It was after this that Drew and I talked again and he had given up on the buses and was going to head home and I was tired of waiting, so I headed home too. I got back two hours before he did, too. The next day Matthew showed up and we had a big old family reunion. It was a really good time, just hanging out and sharing various stories.
New Years started about 9 pm with a big feast and various toasts around the table. It continued with various games that people had either thought up or seemed to be old traditions. The big one was called Fanti, and it was sort of like charades. Everybody either got a piece of paper that told them one thing they had to do. Sometimes people had to guess what it was, other times it was just something funny. An example was, wish everybody a Happy New Year five different ways (angry, happy, sad etc). I managed to get juggle three apples. I busted that out without a problem. There were some other games that had people making fools of themselves, but I’m going to save those to use on you all when I get home.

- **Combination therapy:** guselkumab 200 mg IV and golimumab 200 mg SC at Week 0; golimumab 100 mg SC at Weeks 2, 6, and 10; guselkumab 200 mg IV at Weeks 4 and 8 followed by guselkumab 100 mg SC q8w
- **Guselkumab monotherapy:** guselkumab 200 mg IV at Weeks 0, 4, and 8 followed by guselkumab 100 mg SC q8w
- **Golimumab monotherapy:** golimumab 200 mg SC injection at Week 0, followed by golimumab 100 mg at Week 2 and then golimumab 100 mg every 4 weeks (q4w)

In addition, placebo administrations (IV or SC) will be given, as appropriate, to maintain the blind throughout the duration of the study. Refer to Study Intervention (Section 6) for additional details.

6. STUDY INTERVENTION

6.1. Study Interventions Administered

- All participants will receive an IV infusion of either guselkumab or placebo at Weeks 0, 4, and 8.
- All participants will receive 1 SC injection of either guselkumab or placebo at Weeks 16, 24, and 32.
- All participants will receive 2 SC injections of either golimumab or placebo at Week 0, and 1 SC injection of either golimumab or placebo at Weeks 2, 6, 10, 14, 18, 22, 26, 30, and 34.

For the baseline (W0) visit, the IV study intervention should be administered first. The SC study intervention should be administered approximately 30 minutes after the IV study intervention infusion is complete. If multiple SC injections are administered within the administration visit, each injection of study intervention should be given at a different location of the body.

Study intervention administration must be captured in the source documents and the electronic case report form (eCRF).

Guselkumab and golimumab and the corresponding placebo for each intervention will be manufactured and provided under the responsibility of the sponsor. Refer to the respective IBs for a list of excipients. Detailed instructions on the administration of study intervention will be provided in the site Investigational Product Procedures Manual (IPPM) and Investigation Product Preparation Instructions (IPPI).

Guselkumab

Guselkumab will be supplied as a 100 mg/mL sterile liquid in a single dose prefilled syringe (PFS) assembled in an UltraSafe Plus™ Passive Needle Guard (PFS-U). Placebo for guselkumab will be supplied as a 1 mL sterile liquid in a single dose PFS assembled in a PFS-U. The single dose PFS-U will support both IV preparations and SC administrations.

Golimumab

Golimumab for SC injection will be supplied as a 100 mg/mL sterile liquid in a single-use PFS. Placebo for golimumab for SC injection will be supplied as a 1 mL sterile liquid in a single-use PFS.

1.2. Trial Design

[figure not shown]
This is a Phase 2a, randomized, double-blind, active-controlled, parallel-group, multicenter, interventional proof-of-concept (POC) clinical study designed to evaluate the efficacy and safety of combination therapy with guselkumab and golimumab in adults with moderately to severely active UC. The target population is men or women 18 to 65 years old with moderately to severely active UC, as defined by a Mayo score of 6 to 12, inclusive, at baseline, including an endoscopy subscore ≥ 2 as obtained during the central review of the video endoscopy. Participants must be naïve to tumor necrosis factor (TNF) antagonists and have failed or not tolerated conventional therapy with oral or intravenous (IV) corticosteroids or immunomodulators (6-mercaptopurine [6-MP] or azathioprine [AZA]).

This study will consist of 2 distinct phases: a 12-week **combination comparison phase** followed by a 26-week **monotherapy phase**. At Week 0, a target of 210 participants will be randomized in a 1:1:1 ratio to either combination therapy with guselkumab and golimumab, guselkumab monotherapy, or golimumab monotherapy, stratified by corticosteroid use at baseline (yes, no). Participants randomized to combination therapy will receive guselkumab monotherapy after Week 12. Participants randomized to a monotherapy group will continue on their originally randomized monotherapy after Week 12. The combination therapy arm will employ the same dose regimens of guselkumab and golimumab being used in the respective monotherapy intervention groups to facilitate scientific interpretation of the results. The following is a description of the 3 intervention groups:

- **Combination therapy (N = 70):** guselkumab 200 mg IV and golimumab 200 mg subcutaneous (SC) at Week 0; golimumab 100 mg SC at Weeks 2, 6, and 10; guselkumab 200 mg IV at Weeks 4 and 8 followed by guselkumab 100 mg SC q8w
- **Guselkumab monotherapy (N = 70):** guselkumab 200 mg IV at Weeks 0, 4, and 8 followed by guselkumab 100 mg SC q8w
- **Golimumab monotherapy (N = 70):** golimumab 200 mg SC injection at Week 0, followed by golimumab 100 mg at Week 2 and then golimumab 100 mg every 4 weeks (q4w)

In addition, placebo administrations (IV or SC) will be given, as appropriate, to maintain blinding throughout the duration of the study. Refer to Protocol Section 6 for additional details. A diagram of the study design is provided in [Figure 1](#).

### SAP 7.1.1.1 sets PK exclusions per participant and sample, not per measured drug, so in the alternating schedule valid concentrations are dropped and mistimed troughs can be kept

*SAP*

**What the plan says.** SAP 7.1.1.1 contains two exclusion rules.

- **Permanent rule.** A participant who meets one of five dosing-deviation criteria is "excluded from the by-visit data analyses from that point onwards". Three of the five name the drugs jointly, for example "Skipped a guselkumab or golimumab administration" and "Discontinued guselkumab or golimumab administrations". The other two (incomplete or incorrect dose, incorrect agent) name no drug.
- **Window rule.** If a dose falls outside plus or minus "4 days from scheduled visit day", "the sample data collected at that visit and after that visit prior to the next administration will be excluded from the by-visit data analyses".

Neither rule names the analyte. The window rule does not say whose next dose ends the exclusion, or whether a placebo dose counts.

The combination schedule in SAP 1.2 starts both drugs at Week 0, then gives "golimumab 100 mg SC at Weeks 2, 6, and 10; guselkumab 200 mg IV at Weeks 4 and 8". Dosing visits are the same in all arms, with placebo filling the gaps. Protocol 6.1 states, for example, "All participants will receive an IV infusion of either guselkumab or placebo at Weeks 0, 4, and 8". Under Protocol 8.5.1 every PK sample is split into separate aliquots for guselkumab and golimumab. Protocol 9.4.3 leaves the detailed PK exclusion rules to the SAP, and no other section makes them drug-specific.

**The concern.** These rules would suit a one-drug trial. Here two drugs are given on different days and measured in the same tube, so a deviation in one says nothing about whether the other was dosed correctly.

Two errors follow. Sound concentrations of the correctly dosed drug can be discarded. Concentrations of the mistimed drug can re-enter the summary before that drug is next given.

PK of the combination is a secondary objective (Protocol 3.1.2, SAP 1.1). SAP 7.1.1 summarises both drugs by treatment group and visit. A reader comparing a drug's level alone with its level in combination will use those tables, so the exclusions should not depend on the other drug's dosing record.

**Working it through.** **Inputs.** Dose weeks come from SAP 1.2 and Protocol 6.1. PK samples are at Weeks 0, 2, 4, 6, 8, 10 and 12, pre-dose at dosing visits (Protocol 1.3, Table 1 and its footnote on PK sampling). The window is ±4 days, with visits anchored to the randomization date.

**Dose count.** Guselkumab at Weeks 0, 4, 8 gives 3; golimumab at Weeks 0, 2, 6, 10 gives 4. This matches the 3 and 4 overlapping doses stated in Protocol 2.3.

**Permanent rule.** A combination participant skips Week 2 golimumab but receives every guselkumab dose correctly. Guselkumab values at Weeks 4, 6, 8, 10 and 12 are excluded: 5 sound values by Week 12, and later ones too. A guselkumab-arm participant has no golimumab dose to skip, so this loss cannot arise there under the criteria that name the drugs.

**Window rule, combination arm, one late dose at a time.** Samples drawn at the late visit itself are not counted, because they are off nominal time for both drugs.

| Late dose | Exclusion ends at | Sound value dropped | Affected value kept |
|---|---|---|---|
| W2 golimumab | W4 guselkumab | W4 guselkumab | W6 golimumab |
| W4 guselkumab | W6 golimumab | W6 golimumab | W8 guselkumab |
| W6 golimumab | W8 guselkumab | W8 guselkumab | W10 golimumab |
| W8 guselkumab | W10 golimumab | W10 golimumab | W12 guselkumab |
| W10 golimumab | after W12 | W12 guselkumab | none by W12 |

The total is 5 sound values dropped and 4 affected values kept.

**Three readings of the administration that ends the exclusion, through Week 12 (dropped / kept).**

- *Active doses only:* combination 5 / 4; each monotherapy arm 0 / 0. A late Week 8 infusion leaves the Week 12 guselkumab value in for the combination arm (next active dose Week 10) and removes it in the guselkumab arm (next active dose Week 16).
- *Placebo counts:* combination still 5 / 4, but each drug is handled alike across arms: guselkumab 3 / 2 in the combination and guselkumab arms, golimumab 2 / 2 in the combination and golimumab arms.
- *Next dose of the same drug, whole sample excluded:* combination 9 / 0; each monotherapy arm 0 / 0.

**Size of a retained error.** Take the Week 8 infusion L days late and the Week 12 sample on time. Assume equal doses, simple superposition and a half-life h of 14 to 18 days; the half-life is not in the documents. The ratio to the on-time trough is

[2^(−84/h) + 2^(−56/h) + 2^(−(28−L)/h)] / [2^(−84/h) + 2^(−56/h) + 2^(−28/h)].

Right around midnight the radio was turned on and people listened to President Nazerbaeyev giving his traditional New Years speech. At the stroke of midnight everybody chants Happy New Year (in Russian) then races outside for fireworks. Kaskelen was a war zone that night! All over the sky things were exploding and whistling. I did my part to add to the chaos. I had bought two packs of Roman Candles and was firing them off. The most exciting part was they only went about five feet in the air most of the time before exploding, so there were sparks and fire raining down everywhere! After that it was back inside and exchanging presents.